High-Voltage-Stress Induced Degradation and Radiation Response of GaN-Based HEMTs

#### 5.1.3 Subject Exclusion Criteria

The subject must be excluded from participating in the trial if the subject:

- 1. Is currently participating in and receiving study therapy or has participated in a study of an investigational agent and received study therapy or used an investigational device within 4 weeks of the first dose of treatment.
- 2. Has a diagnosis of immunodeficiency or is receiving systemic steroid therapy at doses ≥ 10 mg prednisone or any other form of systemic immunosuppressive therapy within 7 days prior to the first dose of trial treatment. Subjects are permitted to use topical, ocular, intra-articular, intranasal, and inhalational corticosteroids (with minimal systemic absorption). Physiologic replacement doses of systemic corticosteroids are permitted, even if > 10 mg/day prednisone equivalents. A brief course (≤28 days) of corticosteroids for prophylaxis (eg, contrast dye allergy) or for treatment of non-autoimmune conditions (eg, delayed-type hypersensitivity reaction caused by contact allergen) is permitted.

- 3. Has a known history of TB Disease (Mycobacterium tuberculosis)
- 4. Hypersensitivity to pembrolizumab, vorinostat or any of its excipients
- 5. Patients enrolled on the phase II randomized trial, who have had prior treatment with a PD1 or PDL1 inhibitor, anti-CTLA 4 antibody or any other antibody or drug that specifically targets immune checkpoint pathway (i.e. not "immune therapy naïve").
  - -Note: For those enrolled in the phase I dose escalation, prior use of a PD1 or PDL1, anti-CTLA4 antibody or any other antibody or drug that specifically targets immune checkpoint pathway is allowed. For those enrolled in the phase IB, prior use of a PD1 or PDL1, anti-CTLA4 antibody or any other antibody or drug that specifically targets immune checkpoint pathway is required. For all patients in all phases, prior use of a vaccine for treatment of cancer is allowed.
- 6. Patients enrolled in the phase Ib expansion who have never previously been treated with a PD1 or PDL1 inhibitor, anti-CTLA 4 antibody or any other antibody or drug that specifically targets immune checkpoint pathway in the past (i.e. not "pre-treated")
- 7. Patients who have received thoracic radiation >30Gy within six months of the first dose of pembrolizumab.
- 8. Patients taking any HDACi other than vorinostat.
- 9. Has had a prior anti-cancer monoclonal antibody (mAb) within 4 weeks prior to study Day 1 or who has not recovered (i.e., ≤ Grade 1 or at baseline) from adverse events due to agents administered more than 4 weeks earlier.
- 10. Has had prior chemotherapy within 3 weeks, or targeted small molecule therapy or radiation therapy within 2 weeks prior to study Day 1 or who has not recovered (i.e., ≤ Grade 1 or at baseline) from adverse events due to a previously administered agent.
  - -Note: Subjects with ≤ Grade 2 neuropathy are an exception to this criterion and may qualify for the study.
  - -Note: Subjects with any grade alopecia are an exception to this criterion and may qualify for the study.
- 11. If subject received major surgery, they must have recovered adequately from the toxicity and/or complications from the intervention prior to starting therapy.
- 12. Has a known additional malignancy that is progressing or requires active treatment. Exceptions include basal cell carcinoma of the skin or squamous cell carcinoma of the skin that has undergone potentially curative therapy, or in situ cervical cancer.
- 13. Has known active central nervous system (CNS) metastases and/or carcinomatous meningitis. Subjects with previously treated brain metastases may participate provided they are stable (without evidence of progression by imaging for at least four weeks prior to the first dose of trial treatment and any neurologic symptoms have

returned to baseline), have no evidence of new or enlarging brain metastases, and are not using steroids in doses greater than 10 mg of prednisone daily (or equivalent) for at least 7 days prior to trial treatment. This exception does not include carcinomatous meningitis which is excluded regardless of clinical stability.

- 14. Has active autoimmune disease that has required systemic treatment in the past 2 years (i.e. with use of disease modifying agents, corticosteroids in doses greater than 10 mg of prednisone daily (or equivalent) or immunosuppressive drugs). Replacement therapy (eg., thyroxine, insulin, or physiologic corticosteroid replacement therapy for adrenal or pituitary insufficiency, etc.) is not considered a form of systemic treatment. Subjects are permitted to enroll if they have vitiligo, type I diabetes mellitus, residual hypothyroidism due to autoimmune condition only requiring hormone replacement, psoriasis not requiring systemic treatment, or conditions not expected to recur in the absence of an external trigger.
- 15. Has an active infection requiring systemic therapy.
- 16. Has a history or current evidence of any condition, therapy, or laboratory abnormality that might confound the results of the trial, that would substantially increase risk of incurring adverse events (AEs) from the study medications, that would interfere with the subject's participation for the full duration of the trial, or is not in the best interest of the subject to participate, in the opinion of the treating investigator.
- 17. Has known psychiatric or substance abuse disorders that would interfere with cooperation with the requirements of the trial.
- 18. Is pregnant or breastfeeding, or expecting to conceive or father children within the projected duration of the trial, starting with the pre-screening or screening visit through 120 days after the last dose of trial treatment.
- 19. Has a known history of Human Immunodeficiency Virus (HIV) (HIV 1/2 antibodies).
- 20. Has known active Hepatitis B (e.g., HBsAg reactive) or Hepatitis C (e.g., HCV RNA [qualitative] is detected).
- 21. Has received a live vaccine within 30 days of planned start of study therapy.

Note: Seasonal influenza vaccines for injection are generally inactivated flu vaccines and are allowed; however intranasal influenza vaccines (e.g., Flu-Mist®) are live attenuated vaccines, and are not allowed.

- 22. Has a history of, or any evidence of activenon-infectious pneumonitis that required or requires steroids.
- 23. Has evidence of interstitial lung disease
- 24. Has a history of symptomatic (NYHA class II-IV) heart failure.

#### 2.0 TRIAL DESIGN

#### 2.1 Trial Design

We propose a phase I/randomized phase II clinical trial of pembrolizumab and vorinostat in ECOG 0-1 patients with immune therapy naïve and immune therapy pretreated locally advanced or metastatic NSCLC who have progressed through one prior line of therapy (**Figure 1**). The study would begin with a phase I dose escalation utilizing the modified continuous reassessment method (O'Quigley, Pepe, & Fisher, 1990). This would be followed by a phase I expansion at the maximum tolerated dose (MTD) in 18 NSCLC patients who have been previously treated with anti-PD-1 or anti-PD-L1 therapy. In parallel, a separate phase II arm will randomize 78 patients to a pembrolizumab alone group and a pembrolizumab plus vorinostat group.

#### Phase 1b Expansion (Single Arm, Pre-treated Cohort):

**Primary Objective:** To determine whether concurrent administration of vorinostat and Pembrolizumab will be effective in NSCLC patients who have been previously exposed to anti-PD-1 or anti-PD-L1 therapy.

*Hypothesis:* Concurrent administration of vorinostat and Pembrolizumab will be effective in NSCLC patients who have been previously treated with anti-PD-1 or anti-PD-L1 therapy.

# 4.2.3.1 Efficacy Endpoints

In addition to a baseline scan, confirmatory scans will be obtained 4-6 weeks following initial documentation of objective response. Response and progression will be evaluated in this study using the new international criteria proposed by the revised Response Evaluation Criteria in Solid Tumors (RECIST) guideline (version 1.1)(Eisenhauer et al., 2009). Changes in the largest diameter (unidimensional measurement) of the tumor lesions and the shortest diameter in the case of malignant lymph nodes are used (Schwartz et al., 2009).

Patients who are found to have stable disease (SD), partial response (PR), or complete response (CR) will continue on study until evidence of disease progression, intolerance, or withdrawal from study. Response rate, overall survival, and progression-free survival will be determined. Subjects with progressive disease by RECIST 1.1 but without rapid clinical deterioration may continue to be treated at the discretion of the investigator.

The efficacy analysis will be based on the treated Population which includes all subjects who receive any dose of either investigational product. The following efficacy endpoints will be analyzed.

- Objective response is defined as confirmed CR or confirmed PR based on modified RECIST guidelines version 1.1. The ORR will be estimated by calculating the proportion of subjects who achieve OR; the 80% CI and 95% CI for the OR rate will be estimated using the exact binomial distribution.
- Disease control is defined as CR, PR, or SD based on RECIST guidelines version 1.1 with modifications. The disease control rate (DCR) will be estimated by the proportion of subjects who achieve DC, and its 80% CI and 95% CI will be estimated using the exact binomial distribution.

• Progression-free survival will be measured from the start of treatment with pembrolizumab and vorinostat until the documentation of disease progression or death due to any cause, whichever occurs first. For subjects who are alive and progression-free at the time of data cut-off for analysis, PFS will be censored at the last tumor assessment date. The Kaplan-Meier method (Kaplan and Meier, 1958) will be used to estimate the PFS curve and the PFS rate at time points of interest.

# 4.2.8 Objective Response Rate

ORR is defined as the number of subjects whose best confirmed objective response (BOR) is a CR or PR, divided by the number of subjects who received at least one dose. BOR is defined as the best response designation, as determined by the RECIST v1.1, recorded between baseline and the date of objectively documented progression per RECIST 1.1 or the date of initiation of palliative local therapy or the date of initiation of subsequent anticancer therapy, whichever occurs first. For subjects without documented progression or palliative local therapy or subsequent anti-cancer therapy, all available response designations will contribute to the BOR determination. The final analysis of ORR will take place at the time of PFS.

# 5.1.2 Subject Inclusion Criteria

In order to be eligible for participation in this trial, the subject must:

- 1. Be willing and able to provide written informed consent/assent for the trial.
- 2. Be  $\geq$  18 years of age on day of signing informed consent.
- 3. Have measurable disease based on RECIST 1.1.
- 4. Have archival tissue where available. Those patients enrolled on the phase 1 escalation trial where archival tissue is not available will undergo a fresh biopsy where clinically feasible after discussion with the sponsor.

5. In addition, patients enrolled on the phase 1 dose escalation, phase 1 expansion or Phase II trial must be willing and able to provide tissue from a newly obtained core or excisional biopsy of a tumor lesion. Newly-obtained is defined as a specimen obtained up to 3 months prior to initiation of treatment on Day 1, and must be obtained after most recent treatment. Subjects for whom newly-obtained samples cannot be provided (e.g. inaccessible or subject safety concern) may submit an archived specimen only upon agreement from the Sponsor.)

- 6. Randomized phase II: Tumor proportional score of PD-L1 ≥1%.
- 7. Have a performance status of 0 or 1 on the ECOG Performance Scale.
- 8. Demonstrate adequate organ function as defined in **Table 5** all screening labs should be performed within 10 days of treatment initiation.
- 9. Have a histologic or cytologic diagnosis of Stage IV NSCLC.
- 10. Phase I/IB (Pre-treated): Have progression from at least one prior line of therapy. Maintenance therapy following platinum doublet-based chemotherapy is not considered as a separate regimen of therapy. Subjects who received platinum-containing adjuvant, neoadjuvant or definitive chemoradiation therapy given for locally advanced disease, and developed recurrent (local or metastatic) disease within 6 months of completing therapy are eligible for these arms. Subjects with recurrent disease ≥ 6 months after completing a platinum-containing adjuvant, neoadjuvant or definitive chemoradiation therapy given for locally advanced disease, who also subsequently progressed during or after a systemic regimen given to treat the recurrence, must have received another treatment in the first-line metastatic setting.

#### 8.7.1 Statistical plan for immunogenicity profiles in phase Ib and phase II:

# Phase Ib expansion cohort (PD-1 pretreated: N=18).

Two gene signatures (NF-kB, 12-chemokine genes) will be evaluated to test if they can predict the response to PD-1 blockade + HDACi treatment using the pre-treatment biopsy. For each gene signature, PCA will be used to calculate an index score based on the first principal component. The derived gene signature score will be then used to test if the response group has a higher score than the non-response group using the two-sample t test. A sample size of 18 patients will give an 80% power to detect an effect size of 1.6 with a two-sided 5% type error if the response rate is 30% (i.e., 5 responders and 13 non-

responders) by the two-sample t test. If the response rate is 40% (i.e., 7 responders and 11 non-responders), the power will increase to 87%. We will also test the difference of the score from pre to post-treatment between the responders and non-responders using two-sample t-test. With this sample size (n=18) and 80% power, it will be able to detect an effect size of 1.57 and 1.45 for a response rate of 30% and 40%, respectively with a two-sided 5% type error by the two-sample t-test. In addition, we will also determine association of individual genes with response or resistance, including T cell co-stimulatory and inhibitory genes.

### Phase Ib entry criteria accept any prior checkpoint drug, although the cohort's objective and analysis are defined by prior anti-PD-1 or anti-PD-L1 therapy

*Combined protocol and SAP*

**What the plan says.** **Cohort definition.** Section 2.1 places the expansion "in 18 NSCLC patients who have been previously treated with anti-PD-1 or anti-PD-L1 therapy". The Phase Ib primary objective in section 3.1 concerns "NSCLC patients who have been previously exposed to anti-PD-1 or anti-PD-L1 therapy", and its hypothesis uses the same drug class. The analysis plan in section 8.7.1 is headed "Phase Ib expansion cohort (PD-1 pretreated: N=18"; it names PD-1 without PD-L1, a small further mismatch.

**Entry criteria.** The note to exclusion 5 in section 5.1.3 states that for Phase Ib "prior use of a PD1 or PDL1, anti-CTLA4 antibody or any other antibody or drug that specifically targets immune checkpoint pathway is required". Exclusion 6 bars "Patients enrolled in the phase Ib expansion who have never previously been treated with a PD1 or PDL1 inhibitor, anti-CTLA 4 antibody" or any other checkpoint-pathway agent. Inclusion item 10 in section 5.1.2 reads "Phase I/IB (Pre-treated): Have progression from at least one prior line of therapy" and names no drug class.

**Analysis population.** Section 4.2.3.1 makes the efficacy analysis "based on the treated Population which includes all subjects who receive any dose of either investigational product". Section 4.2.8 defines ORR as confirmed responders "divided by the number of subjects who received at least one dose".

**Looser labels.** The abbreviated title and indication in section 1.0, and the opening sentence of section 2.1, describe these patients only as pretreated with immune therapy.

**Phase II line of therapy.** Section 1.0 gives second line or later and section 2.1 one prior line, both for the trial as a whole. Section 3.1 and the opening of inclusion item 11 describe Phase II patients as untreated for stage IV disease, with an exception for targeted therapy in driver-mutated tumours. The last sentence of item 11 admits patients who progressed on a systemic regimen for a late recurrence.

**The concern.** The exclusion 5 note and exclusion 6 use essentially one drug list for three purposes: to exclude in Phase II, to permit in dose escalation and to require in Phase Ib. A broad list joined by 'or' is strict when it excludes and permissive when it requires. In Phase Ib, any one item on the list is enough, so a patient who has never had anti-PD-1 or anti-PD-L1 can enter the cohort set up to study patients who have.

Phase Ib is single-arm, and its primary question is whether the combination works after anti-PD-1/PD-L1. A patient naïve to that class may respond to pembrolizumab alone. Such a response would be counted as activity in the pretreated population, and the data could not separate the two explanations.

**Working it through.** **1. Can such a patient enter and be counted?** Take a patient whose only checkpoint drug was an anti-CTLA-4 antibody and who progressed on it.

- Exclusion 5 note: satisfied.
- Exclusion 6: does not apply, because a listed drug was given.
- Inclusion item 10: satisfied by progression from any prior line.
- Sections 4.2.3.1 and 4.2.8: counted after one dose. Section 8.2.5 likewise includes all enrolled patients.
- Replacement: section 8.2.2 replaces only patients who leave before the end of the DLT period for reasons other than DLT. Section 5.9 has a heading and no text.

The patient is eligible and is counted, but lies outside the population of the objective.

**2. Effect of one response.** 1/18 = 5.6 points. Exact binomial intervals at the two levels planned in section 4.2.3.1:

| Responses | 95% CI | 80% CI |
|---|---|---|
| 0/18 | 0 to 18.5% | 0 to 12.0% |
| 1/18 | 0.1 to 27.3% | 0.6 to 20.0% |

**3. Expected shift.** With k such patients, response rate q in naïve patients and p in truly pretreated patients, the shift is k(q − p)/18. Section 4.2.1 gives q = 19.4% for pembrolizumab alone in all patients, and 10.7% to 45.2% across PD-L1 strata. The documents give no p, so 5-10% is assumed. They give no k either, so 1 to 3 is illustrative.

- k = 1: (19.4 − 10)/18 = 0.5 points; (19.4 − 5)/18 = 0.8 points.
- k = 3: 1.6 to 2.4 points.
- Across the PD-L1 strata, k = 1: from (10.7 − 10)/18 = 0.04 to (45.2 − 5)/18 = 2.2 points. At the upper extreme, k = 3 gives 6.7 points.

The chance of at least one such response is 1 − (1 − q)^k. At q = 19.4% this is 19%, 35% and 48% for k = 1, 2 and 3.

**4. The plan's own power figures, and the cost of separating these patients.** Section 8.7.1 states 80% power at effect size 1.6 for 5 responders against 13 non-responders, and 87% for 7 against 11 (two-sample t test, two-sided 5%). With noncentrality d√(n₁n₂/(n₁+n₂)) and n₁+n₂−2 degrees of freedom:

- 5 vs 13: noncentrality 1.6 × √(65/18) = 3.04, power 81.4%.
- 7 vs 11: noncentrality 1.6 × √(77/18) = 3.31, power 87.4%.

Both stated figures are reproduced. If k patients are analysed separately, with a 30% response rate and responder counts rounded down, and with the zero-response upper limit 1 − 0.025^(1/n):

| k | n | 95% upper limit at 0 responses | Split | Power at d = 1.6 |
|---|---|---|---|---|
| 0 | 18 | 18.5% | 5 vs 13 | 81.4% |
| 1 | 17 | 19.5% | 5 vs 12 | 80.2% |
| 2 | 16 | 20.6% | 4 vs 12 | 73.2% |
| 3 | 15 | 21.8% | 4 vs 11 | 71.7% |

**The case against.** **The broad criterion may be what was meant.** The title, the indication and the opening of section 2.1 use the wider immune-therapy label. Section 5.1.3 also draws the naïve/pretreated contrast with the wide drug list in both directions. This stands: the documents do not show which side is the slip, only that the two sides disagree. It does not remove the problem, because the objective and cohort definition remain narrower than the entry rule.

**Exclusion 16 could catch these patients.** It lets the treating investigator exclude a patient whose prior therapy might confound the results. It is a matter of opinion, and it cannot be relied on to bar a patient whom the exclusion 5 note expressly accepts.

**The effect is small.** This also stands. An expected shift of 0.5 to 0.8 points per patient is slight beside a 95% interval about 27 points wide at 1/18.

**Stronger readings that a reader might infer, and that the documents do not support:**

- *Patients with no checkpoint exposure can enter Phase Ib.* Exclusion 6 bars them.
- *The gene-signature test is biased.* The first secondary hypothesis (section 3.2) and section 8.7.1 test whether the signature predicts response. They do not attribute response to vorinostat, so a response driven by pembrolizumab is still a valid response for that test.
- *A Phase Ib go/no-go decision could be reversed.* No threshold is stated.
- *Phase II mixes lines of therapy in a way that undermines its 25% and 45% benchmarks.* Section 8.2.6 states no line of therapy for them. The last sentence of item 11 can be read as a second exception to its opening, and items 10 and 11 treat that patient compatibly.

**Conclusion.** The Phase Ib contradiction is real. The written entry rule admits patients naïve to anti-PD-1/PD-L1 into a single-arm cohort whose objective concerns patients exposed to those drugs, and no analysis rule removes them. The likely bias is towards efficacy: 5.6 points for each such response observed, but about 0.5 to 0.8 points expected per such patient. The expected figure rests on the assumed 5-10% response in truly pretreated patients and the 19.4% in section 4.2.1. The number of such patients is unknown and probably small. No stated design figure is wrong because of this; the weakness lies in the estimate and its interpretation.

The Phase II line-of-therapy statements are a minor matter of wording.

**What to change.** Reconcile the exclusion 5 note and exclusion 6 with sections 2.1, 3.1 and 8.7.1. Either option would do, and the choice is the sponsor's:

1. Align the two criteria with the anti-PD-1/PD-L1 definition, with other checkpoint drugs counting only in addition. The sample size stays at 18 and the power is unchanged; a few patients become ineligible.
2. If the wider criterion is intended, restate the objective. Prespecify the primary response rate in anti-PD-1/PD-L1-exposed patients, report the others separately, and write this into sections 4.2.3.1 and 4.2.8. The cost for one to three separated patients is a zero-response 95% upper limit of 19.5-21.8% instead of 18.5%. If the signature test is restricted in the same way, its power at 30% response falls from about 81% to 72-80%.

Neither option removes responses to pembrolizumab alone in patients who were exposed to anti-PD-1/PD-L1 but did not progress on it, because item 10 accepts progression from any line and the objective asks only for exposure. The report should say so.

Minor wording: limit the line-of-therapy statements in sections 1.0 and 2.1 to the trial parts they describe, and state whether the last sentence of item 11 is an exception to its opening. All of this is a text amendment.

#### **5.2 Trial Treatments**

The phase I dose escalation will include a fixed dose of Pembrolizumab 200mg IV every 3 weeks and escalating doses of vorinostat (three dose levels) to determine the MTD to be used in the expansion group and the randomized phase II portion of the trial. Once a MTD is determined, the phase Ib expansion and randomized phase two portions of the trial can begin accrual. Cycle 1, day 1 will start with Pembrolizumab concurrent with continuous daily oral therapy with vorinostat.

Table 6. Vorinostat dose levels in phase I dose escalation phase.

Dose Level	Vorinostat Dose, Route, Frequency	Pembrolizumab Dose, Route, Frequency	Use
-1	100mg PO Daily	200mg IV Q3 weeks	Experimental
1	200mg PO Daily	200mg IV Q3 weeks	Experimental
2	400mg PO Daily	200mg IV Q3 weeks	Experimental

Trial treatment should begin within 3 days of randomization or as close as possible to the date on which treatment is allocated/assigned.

GaN-based HEMTs are increasingly popular for use in space-based, high-power, high-voltage and high temperature applications due to the large band gap, high breakdown electric field, low carrier generation rate by thermal activation, and high mobility two-dimensional electron gas (2DEG) at the heterointerface. In this work, high-voltage-stress induced degradation and radiation response of GaN-based HEMTs are studied. Low-frequency noise measurements are performed to characterize the defects before and after stress/irradiation. First, the effects of hot-carrier stress at temperatures up to 125 oC are evaluated for industrial-quality AlGaN/GaN HEMTs biased in the ON, semi-ON, and OFF states. Both donor-like and acceptor-like defects can play significant roles in the device degradation, with densities depending on stress time, temperature, and bias condition. The worst-case transconductance degradation is observed under ON bias condition at elevated temperatures. Dehydrogenation of ON-H impurity complexes during ON-bias stress and the resulting increases in densities of ON-related donor-like defects are evidently the reliability-limiting mechanism in these devices. Then we evaluate the effects of 10-keV X-ray irradiation, 1.8 MeV proton irradiation, and high-voltage stress on three kinds of GaN HEMTs: two kinds of industrial-grade AlGaN/GaN HEMTs and one research-grade InAlN/GaN HEMT. ON-related donors, VN-related acceptors and NGa-related acceptors are the main defects dominating the radiation response and reliability of these devices.